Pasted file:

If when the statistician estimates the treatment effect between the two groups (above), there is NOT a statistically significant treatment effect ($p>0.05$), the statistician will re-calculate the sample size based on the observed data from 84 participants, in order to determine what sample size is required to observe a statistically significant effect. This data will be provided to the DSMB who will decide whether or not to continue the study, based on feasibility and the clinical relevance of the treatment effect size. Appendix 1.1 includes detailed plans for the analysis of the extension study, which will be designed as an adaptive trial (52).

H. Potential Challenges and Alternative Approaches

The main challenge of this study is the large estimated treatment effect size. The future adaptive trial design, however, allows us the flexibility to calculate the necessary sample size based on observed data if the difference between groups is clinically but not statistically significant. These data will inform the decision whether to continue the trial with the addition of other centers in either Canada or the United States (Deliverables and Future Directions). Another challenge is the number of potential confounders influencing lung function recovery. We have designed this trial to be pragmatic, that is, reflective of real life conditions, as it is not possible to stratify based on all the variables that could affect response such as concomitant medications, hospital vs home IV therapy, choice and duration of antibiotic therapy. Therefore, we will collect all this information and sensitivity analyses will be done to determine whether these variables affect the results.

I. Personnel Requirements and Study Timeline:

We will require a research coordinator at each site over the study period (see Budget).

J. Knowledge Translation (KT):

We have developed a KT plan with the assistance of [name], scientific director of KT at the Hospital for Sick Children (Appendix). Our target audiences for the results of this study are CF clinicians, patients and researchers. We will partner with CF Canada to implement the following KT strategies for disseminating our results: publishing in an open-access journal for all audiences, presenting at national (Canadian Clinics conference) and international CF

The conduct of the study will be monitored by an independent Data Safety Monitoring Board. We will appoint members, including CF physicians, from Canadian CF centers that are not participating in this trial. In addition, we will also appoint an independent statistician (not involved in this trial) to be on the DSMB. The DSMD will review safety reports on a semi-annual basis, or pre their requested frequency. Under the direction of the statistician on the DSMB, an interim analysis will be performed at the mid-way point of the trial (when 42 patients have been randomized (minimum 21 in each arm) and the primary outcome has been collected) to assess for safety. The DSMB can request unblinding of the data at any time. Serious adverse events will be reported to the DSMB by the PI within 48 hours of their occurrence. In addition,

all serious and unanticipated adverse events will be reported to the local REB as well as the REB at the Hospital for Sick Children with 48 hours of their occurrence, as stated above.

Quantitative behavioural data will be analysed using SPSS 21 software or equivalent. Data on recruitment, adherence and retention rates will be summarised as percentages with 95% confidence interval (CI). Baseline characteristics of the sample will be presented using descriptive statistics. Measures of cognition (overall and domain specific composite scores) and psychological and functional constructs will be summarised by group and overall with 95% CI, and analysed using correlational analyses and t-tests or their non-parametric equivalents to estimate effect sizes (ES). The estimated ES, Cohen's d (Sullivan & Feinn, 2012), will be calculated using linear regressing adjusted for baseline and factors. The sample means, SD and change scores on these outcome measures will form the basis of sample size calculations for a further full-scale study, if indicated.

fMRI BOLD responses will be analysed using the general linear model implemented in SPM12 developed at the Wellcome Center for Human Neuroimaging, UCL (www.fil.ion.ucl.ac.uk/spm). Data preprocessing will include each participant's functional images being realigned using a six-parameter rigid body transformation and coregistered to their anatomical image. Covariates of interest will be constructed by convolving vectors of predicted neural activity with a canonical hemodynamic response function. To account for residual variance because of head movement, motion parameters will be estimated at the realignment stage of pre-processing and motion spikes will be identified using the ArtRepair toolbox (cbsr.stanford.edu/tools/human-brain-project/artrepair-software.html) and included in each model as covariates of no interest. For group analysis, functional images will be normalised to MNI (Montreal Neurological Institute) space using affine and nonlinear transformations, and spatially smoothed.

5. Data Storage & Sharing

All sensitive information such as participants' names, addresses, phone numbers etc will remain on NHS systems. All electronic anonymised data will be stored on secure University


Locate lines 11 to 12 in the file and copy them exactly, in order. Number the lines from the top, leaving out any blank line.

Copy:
fMRI BOLD responses will be analysed using the general linear model implemented in SPM12 developed at the Wellcome Center for Human Neuroimaging, UCL (www.fil.ion.ucl.ac.uk/spm). Data preprocessing will include each participant's functional images being realigned using a six-parameter rigid body transformation and coregistered to their anatomical image. Covariates of interest will be constructed by convolving vectors of predicted neural activity with a canonical hemodynamic response function. To account for residual variance because of head movement, motion parameters will be estimated at the realignment stage of pre-processing and motion spikes will be identified using the ArtRepair toolbox (cbsr.stanford.edu/tools/human-brain-project/artrepair-software.html) and included in each model as covariates of no interest. For group analysis, functional images will be normalised to MNI (Montreal Neurological Institute) space using affine and nonlinear transformations, and spatially smoothed.

5. Data Storage & Sharing